May 17, 2006 6:08 AM PDT

Telecoms deny illegally handing over call records

A correction was made to this story. Read below for details.

Two of the nation's largest phone companies deny that they improperly handed over their customers' domestic calling records to the National Security Agency.

BellSouth and Verizon Communications said earlier this week that they were not approached by the NSA and asked to hand over records to the government.

Verizon said Tuesday said that it was "not asked by NSA to provide, nor did Verizon provide, customer phone records." It went on to say that "none of Verizon's businesses--wireless or wireline--provided customer records or call data."

The company nonetheless would not confirm nor deny whether it has had a relationship with the government's secret program to track terrorists in the U.S. In addition, Verizon referred in its statement only to businesses it owned until four months ago, but excluded MCI, which it bought in January. Verizon would not say why MCI had been excluded.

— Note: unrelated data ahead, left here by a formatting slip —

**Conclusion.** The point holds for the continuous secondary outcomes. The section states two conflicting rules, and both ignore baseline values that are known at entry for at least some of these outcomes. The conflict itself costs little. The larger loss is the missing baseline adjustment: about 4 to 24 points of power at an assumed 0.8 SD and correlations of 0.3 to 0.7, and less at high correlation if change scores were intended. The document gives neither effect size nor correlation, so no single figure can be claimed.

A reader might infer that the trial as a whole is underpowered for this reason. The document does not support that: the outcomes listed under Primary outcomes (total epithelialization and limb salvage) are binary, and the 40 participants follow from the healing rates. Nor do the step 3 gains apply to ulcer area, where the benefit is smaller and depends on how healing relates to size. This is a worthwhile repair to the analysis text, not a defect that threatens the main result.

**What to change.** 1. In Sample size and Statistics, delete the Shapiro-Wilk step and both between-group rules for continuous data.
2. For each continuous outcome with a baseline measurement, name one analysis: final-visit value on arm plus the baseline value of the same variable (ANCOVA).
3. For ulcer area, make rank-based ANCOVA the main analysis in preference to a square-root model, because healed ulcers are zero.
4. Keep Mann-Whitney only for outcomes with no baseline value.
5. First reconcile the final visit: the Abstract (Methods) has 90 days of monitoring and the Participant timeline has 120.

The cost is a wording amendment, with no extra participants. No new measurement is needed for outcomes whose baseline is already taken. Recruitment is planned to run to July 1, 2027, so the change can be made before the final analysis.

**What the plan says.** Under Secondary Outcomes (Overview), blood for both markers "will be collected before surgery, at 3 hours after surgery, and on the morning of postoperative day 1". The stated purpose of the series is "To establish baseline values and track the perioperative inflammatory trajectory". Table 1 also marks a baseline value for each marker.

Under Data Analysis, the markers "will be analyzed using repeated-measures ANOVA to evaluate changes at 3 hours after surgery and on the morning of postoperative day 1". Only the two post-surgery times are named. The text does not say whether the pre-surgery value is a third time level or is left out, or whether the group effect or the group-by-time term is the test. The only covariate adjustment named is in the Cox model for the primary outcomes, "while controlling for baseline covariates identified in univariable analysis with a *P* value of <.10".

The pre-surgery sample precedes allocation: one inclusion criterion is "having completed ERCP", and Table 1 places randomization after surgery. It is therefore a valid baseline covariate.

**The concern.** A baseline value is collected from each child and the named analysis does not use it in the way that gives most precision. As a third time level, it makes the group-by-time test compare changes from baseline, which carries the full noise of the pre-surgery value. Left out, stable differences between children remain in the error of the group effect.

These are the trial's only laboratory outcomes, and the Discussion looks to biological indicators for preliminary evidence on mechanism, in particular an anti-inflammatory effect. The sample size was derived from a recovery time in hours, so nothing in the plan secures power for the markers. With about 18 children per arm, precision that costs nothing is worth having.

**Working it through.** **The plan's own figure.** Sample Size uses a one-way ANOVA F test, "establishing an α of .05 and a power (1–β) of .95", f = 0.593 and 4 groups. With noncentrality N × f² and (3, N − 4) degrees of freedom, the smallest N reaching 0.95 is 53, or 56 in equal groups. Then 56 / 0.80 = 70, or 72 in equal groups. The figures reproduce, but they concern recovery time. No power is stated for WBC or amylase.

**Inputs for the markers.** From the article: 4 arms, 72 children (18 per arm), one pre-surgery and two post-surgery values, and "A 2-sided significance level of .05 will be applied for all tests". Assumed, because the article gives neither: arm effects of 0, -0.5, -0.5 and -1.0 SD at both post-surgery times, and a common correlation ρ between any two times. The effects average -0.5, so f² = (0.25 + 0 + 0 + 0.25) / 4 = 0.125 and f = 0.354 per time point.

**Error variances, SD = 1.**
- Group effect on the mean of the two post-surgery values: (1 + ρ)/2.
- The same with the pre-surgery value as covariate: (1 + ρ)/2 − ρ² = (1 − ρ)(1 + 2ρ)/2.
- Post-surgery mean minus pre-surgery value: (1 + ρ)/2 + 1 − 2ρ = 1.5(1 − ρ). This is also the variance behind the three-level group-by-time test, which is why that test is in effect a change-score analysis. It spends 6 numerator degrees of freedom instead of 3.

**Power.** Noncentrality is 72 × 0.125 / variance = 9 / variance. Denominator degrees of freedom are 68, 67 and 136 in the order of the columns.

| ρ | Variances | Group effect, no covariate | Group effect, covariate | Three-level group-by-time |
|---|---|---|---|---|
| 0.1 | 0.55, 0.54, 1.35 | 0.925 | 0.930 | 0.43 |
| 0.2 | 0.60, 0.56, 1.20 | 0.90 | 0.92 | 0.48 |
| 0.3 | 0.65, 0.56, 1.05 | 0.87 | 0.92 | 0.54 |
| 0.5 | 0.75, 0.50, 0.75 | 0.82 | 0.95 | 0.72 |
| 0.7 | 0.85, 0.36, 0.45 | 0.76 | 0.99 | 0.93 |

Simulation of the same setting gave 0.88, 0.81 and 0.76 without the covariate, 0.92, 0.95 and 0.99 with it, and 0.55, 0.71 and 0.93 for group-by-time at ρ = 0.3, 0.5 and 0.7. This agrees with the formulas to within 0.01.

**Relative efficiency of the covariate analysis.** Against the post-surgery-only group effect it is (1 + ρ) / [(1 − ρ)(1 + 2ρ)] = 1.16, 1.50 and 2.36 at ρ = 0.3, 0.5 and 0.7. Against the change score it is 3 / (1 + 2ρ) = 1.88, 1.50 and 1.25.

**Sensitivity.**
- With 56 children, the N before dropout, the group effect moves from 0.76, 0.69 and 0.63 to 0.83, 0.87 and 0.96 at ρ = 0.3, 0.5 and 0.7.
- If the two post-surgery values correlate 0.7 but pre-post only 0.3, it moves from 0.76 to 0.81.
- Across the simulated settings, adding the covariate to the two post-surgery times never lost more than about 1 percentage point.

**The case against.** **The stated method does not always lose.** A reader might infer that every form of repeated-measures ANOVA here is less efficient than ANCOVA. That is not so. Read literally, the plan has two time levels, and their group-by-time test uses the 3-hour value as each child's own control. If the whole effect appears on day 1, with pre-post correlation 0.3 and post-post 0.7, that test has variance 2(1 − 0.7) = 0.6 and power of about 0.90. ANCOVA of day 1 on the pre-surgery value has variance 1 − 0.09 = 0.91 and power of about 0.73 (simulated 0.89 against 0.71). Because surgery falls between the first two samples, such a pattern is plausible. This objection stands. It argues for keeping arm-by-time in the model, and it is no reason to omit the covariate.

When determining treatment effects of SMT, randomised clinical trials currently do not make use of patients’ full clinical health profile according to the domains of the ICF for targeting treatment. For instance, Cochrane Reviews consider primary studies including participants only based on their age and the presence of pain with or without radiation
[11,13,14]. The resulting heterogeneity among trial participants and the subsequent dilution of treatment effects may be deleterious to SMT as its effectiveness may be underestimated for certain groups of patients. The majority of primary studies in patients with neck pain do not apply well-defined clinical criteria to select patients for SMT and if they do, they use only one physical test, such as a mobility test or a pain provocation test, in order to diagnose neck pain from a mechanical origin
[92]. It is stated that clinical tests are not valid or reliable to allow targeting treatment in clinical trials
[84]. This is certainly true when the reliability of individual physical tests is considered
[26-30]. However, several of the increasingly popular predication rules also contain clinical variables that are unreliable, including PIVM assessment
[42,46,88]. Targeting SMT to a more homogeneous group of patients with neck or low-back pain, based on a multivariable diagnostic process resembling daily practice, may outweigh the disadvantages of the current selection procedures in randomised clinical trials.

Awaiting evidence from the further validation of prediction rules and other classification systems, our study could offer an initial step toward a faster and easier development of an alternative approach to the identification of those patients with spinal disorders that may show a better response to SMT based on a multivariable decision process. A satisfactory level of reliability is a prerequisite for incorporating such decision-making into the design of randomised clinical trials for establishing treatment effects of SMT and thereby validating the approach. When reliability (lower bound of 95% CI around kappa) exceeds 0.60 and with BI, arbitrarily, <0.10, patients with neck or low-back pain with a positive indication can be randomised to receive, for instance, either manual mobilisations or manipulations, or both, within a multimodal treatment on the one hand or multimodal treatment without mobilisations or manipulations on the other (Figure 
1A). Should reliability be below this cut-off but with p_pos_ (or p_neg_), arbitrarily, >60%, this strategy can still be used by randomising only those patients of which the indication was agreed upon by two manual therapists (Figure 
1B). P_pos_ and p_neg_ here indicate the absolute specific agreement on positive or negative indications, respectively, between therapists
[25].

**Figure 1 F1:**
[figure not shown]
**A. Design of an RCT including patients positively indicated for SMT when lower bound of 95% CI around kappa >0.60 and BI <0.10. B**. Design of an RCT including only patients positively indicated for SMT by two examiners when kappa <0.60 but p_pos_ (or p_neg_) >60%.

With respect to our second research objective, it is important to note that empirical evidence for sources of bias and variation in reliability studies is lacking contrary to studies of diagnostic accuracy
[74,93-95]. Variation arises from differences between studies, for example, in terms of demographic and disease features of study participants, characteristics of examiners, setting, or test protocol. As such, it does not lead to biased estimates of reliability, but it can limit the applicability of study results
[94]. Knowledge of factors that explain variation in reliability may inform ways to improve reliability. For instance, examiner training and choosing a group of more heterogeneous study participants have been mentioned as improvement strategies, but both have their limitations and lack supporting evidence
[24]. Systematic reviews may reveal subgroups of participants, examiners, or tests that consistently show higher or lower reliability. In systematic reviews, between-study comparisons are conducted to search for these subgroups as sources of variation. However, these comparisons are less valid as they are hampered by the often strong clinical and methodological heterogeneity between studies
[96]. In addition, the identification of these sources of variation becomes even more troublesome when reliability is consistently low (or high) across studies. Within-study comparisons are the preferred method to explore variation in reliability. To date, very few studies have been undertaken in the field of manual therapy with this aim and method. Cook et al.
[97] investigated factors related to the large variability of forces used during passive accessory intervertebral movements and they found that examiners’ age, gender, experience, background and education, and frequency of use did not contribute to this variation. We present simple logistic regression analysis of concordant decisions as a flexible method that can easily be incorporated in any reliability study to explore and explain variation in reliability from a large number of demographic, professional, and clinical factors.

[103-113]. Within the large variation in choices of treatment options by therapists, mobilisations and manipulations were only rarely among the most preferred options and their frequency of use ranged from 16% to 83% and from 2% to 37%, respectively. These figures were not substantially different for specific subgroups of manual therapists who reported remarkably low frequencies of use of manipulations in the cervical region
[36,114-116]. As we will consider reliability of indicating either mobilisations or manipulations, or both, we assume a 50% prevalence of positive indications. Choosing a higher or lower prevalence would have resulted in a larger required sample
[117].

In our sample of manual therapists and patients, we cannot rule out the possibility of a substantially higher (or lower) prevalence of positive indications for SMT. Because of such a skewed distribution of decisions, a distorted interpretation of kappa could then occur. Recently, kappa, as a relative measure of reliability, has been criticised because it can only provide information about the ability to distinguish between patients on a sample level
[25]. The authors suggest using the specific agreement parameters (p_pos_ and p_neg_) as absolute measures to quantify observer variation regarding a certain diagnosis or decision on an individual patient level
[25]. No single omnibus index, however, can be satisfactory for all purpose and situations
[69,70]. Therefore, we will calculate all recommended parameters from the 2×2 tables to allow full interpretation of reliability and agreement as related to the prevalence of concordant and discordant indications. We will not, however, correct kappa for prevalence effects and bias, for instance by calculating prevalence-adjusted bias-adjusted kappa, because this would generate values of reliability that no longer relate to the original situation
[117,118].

Asked by Reuters news service if the NSA had access to Verizon or MCI call records even if they were not handed over to the agency, spokesman Bob Varettoni declined to comment beyond the company's statement.

AT&T has not confirmed or denied it was approached by the NSA. The company said in a statement that it "does not allow wiretapping without a court order nor has it otherwise given customer information to law enforcement authorities or government agencies without legal authorization."

On Monday, BellSouth said it had conducted an internal review and confirmed that it had "not provided bulk customer calling records to the NSA."